Some of the most thrilling stories I’ve ever heard are those of treasure hunts. Explorers, pirates, and detectives alike all strike out on a mission to obtain the objects of their desires—whether the value be monetary or sentimental. Within the literary world, we have our own lost treasures: famous manuscripts misplaced by time or destroyed at the hands of frustrated writers or natural disasters. Here are five of the most famous missing or destroyed manuscripts.
1. Conversation at Midnight
Written by the Pulitzer Prize-winning poet Edna St. Vincent Millay, this manuscript was devoured by a hotel fire in 1936. Though the original work was lost, Millay was able to remember aspects of the first draft that were pieced together to construct the finished product. This is a feat I greatly admire, as I can barely remember what I’ve written on a Microsoft Word Document ten seconds after my computer dies.
Allegedly performed for King James I in the 1600s, this play by William Shakespeare is nowhere to be found. Whether it might have been dropped into the ocean, destroyed by a fire, mistakenly left at a pub, or used to make paper airplanes that soared to a desert island is up for debate.
3. Dead Souls
Though part one of this Russian classic is intact, parts two and three of Nikolai Gogol’s creation met their fiery end at the suggestion of a Russian priest. Which is ironic, when you think about it.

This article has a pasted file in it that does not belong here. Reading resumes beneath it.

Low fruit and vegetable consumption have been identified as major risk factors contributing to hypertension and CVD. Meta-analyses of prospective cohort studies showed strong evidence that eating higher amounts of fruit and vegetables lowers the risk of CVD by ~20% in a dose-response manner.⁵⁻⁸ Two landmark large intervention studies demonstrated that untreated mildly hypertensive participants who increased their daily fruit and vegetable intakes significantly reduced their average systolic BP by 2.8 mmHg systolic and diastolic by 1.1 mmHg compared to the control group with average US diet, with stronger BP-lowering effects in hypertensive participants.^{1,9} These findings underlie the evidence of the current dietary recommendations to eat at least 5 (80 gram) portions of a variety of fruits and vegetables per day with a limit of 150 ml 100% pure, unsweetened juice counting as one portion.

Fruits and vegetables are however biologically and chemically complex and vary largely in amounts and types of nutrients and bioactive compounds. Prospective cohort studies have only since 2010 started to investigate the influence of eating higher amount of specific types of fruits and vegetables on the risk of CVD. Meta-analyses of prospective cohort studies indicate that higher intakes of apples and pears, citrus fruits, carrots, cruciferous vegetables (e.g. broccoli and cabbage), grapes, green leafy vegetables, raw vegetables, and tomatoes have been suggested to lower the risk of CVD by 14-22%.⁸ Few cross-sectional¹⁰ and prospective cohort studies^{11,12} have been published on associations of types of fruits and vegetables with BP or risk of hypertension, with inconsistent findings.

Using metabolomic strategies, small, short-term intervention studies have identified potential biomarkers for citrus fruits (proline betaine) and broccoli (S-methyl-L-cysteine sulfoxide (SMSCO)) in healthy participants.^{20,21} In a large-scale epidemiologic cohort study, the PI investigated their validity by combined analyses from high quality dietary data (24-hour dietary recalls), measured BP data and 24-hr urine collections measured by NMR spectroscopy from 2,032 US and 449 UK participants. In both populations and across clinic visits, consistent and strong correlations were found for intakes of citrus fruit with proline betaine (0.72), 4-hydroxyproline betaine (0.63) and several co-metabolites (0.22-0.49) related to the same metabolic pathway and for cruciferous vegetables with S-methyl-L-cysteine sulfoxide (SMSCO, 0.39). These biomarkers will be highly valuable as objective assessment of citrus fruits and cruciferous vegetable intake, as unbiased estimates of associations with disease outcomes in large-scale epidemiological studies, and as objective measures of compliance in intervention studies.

4. World War I Writings
A collection of Ernest Hemingway’s writings and reflections regarding his experiences of World War I were in a suitcase that was stolen from his (first) wife while she was traveling from Paris to Switzerland. In addition to depriving the world of a piece of Hemingway, these thieves may have unknowingly planted the conflict that led to Hadley and Ernest’s divorce.
5. Stephen Hero
Written by James Joyce as a precursor to A Portrait of the Artist as a Young Man and published after his death, the book is unfinished. A dissatisfied Joyce threw the manuscript into the fire, and the chunks that remain were salvaged by his wife, Nora.
Though most of these manuscripts are likely never to be seen again, there is always a glimmer of hope. Buried in the backyard, collecting dust in an attic, or sitting quietly in an old stolen suitcase, there just might be a treasure waiting to be found.